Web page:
The failures of this show are not immediately in the works, but how the curators chose to conceive it. The short-circuiting and catch-phrasing stunts that have come to typify curatorial practice are slowly leading towards sterility. But if we look beyond the show’s slightly unimaginative presentation, Mlangeni’s images intimately and charmingly indicate a complexity in the Zion church, a complexity only a caring artist has.
Athi Mongezeleli Joja on the South African photographer Sabelo Mlangeni
Sabelo Mlangeni’s Umlindelo Wamakholwa
Umlindelo Wamakholwa is photographer Sabelo Mlangeni’s solo show at the Wits Art Museum. The show is mainly composed of a video and photographic works that are accompanied by a few contextually specific props linked to the show’s subject matter: the Zion church. The Zionist faith is Pentecostal, meaning its practices include speaking in tongues, purification, healing, baptism and so on. Its exegetical emphasis on Zion, greatly characterizes the anticipatory longing for “place” that is central to the Ethiopian movement. It’s a product, therefore, of the separatist tradition that precedes it, as it is also that of a spatial displacement engendered by the native land act. But importantly, the echoes of this background can be felt and seen in their liturgical practices which are based on combining African traditional practices and the Christian faith.
From their choice of white ankle-length garments, to even how some keep their hair and beard unshaven, to uses of traditionally premises wrists and waist bends, speaks of a sartorial inclination that is politically charged and also theologically ambivalent. The term “umlindelo” might, in a religious context, refer to all-night vigils held by the church as forms of collective worship. However, it could also invoke waiting as a social anticipation for change. A waiting for salvation and also for atonement.
Mlangeni’s photographs – both in black and white, and in partial color – are a delicate documentation of this prospective and anticipatory practice in the contemporary. Perhaps this pursuit for light amongst amazayoni can also, in a rather distant way, tell us about a theology of photography in South Africa, and more so its pursuit for revelation of the hidden truths of the everyday. Mlangeni in this sense, forms part of this lineage that has looked through the vapid and beguiling strife of everyday life, with lyrical and disorienting power.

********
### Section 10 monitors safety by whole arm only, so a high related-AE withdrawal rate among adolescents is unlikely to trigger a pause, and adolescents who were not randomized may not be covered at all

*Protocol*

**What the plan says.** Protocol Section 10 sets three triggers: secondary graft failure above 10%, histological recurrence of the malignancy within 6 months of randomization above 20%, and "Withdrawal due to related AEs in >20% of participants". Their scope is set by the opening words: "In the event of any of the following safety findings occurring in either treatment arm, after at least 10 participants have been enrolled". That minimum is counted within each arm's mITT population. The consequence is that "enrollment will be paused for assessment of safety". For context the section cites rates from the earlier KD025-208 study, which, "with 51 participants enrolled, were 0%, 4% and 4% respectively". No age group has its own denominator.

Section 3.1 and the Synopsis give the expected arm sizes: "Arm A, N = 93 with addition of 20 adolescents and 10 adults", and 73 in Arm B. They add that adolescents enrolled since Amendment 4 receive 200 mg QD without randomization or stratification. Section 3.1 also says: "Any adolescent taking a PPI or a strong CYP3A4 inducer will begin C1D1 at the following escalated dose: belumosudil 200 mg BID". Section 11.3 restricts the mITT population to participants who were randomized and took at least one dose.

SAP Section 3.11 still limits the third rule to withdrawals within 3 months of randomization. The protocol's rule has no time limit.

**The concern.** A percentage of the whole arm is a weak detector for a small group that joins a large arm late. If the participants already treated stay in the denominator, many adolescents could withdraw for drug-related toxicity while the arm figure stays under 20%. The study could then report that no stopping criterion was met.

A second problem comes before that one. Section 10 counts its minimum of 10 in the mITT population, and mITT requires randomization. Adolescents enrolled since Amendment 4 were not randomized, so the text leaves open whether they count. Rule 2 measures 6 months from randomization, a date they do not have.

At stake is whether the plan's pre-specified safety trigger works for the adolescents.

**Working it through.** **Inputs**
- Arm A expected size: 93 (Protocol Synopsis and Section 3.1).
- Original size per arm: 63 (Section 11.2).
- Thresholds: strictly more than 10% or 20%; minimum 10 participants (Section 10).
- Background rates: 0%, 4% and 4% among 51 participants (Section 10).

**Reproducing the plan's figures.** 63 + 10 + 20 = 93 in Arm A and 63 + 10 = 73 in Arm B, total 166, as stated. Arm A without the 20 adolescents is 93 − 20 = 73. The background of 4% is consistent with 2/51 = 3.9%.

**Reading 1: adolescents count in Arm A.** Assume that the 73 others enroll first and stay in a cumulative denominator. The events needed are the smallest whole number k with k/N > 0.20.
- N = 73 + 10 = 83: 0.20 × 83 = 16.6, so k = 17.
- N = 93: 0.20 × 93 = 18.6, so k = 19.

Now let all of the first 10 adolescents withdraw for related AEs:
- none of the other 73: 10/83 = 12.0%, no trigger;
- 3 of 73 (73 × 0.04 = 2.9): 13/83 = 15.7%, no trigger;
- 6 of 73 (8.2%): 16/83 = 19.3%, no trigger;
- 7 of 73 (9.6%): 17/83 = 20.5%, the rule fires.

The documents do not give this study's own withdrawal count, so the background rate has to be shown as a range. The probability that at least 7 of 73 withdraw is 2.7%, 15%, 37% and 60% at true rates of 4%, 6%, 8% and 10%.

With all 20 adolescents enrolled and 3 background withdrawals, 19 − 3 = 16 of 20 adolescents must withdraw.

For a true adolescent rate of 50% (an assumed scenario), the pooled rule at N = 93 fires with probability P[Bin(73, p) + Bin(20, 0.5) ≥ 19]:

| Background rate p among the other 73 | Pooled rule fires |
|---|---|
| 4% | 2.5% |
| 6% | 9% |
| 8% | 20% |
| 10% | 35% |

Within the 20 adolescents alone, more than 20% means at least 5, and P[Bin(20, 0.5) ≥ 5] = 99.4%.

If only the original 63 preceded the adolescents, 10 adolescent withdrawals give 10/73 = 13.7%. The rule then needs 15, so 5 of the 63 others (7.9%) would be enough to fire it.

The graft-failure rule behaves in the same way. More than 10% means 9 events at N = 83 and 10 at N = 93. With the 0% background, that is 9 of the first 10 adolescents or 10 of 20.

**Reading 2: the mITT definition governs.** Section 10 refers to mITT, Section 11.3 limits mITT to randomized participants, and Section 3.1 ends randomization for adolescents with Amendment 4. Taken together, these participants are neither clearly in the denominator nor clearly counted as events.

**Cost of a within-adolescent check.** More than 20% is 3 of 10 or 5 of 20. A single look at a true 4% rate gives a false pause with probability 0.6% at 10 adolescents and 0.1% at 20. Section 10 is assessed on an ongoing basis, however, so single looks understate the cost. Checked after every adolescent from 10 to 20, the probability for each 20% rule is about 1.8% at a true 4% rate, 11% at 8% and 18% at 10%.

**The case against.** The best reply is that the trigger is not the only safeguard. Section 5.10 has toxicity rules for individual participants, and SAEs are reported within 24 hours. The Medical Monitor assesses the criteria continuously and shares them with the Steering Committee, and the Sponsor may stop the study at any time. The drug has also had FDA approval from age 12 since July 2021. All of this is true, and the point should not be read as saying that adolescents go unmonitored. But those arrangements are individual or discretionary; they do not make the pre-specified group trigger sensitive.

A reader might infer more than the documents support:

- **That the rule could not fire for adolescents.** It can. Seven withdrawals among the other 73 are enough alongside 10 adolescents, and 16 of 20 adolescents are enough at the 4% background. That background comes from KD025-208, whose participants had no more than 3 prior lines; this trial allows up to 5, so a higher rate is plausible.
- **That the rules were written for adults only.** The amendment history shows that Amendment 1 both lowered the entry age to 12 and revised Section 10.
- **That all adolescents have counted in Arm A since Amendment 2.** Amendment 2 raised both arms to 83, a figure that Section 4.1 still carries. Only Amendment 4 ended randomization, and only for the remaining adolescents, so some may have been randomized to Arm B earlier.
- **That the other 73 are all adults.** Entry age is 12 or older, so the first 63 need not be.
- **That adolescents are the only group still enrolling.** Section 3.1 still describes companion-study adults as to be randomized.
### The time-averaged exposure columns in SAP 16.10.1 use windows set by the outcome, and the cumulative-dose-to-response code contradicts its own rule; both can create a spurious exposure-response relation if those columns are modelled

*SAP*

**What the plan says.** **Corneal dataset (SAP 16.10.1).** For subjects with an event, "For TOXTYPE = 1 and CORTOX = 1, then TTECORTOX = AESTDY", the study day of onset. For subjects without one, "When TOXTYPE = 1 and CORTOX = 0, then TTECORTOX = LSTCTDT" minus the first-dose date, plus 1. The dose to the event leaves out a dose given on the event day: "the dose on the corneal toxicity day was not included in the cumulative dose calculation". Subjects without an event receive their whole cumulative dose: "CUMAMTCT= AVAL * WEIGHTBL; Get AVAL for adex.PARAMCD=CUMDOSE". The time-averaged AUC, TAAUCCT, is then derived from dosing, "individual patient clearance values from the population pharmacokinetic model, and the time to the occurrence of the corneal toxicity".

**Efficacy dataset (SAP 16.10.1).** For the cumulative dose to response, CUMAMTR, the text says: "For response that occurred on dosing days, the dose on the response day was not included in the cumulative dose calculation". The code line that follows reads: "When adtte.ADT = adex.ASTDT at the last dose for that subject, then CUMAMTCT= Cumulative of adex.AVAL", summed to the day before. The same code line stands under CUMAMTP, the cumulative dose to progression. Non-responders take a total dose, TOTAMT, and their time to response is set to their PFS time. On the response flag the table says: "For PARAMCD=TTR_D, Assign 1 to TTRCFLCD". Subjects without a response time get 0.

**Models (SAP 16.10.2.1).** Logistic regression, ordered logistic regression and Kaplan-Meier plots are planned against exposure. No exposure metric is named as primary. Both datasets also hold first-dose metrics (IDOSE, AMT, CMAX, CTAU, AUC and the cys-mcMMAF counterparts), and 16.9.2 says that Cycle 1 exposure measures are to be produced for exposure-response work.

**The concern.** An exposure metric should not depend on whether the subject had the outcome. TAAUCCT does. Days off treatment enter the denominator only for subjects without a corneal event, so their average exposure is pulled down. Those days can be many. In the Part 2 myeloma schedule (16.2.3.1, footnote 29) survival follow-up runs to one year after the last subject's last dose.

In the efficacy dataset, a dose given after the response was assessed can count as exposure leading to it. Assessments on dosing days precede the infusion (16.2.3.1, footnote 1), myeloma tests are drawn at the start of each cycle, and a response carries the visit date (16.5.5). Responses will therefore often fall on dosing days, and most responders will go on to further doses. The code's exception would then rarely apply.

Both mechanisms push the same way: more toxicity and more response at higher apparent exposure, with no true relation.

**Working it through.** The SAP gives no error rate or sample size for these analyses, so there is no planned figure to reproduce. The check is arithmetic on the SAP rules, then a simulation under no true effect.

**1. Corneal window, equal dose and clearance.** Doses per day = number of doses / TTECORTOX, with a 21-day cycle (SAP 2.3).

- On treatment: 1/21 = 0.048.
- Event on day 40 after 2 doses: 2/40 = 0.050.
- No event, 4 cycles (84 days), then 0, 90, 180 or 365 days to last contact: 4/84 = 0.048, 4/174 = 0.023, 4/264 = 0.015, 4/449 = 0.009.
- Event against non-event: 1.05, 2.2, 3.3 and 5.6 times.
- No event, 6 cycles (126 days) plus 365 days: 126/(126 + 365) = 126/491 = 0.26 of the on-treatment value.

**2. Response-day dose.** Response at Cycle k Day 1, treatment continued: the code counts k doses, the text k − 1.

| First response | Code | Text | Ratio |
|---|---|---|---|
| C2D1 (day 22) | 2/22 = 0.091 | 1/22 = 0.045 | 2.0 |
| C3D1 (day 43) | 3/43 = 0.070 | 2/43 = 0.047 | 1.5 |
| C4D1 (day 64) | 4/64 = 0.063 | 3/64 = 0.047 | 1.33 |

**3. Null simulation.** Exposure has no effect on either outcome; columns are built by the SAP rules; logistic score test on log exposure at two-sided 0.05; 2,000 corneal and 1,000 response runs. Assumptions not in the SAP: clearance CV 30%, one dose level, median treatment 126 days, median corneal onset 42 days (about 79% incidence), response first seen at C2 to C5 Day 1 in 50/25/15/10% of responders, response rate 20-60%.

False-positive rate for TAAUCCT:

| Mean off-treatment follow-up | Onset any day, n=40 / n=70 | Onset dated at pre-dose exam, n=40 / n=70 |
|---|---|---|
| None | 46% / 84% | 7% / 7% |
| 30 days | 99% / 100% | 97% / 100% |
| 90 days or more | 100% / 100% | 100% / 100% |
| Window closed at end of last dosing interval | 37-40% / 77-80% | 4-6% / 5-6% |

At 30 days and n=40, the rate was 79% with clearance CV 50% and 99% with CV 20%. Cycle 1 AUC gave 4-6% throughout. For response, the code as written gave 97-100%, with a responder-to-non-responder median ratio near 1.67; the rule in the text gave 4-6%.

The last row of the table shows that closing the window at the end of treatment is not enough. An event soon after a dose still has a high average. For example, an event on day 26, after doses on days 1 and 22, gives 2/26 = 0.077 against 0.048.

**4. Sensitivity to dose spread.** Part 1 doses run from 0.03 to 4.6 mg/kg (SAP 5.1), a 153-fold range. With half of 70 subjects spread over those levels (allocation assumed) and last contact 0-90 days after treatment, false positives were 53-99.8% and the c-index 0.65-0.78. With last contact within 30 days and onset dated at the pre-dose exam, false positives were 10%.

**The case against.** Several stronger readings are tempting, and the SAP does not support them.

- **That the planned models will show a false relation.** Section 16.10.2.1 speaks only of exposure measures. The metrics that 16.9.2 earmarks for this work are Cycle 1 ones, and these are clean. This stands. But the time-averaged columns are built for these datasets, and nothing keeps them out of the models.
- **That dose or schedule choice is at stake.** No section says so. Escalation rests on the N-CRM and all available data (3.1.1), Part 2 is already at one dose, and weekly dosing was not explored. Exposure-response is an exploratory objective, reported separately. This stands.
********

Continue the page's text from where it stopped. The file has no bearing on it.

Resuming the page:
Umlindelo Wa Makholwa (The Night Vigil of the Believers) curated by Kabelo Malatsie and Joel Cabrita, could invoke this possibility. The curators’ strategy (if that’s what it is) instead of choosing to display these works on typically white walls, they, recomposed the spatial look of the exhibition space to resemble or conjure up the church. In a gesture of inversion, the gallery’s walls are painted in the blue and white hues of the church’s palette; normally featured on its facades. Upon the entrance, a long blue sheet with a star-like emblem at its centre, hangs, bracketing the inside and outside. At the back of a dividing board which cuts the space in half, a couple of wooden staffs (used for religious purposes are clumsily placed at a corner where the board angularly bends. At the rear end, a video projection of a church session with a resounding religious riff furnishes the exhibition’s aura, that by giving it the aura of a church in progress.
I suppose, behind this mise-en-scene is an attempt to capture, for the audience, a kind of interiority. Yet this simulacral habit, arguably, pervasive in museum displays, unfortunately isn’t a gesture of critique of institutional methods but a means of uncritical re-inscription. Though relatively pleasant and atmospheric, in parts, it seems, its aim is to be instructional and nativistic. Furthermore, we’ve seen an escalation of what Hal Foster calls “ethnographic self-fashioning” in art, especially performance art, crystallizing and renewing itself into a method. Under the pretext of decolonization or alternative systems, a voguish turn to “the traditional” has usurped exhibition displays, turning them into quasi-ritual sites, where even white supremacy is deodorized under the fumes of impepho (incense). Far more than being enabling stimulants for a critical participation, they enable sycophancy and alterity in art spaces.